I would think that there is scope for that to happen. The social enterprise sector is particularly strong in the Highlands and Islands. We have a disproportionately large number of social enterprises, and they add significantly to the economy—I think that social enterprise delivers £144 million-worth of gross value added to the Highlands and Islands economy.
A census on social enterprise in Scotland was carried out in 2017. We asked for some of the data for the south of Scotland to be pulled out through the work of the south of Scotland economic partnership. According to that data, there were 441 social enterprises in the south of Scotland at the time, which delivered more than £70 million-worth of GVA, so there is certainly something there to work with. I think that there is an opportunity for the new agency to engage with that sector in a different way from the way in which it has been engaged with in the past.
Has the success of the social enterprise sector been helped by a gradual shift in the way in which land is owned in the Highlands compared with how it is owned in the south of Scotland, where there are quite a few very large landowners?
That might be part—but not, I suspect, a massive part—of it. Land reform has certainly made a bigger difference in some parts of the Highlands and Islands than it has in others.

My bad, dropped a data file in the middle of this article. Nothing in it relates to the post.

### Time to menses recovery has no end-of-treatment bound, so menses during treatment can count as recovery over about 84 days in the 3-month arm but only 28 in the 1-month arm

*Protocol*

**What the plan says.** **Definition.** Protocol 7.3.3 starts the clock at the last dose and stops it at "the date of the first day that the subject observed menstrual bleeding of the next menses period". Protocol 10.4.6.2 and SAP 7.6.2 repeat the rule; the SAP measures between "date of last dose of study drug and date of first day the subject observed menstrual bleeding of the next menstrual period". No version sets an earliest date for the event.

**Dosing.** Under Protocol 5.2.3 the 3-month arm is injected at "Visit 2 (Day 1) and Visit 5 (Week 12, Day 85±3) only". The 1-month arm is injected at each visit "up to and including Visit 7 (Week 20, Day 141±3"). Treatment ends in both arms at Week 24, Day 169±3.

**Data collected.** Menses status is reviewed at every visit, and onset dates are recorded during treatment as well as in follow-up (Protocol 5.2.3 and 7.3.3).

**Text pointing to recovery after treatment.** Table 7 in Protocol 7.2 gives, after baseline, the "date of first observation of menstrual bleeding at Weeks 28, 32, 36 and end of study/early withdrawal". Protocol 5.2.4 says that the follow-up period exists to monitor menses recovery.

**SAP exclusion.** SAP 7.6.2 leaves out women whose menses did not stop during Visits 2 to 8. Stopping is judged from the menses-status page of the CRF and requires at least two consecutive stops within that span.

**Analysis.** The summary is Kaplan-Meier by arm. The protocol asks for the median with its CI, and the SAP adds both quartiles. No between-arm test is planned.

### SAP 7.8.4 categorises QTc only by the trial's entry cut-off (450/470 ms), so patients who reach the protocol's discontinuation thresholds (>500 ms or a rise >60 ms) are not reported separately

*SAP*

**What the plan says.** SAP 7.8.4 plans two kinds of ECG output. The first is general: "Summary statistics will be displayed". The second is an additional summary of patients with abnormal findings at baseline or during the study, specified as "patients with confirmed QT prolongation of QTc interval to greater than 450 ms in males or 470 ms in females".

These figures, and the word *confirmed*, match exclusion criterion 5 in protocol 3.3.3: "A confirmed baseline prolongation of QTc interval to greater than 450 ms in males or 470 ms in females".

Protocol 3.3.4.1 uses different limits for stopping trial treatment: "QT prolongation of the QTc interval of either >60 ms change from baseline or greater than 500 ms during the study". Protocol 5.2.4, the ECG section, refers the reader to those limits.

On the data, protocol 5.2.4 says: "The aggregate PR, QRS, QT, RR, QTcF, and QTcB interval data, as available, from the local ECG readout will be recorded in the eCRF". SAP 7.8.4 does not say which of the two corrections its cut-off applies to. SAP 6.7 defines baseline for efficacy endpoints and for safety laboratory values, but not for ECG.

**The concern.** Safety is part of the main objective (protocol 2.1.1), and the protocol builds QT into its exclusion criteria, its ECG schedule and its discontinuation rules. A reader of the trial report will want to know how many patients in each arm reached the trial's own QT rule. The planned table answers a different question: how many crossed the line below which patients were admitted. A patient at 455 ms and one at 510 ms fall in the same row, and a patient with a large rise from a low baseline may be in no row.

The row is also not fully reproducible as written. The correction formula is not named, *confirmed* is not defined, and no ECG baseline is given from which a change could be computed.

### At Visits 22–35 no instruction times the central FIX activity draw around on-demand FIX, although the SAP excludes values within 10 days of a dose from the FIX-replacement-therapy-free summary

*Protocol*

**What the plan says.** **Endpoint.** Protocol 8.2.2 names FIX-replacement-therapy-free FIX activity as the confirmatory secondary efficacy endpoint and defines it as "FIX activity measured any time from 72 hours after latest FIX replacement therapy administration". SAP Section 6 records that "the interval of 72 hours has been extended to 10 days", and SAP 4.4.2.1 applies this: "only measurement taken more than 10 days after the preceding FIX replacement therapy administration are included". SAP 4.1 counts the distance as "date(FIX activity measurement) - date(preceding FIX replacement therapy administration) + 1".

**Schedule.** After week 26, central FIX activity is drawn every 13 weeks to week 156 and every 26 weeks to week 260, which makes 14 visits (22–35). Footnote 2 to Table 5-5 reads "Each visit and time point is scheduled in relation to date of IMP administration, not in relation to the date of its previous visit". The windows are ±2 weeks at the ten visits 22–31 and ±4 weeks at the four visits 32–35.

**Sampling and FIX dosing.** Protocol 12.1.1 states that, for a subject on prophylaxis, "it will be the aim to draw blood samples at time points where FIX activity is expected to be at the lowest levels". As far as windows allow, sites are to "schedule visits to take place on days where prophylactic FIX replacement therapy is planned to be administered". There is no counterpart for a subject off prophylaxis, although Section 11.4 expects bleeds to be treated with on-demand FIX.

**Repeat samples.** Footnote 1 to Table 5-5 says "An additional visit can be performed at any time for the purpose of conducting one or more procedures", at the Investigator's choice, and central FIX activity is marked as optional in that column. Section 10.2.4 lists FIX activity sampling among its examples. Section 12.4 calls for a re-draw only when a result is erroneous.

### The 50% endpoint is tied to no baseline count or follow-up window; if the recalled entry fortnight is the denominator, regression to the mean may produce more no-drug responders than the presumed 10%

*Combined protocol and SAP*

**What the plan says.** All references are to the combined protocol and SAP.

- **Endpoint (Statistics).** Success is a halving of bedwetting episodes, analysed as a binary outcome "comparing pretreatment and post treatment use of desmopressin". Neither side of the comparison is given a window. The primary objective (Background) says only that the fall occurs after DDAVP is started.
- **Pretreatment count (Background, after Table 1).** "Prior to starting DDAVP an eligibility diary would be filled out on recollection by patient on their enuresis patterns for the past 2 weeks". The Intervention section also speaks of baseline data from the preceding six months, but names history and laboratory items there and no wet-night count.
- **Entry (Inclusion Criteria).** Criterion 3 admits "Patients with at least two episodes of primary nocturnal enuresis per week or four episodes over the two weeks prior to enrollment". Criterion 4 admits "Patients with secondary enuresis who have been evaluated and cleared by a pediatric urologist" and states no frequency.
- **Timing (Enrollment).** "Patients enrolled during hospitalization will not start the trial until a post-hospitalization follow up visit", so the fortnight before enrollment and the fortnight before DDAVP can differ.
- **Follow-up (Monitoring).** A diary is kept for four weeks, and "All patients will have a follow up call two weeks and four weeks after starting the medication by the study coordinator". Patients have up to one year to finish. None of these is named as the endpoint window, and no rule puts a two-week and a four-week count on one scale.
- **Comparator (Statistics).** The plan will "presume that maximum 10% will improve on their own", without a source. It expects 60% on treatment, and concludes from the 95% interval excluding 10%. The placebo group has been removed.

We look after the Scottish land fund. When I looked at the Scottish land fund data, I saw that the third-largest number of inquiries per local authority is in Dumfries and Galloway at the moment, so in parts of the south, at least, there is quite a lot of interest in communities acquiring land and assets.
The next question is from Jamie Greene.
I will do my best to recover my question. I want to pursue the same theme. I will try not to stray on to the issue of reallocation of staff and resources, on which I know that a question will be asked later, although it might be a good place to kick off that conversation.
You would be perfectly entitled to stray into that area, given that your question was taken from you.
The panel has on it representatives of a number of national agencies that have a remit that extends across Scotland, including the south of Scotland and the bordering areas that Colin Smyth talked about. When the new agency comes into play, is it your expectation that the staff and resources that you have deployed in the south at the moment will be reallocated? Will you be able to redeploy some of those staff and targeted resources to surrounding areas, such as the Ayrshires, which will not be under the remit of the new agency but might benefit from increased focus from your agencies?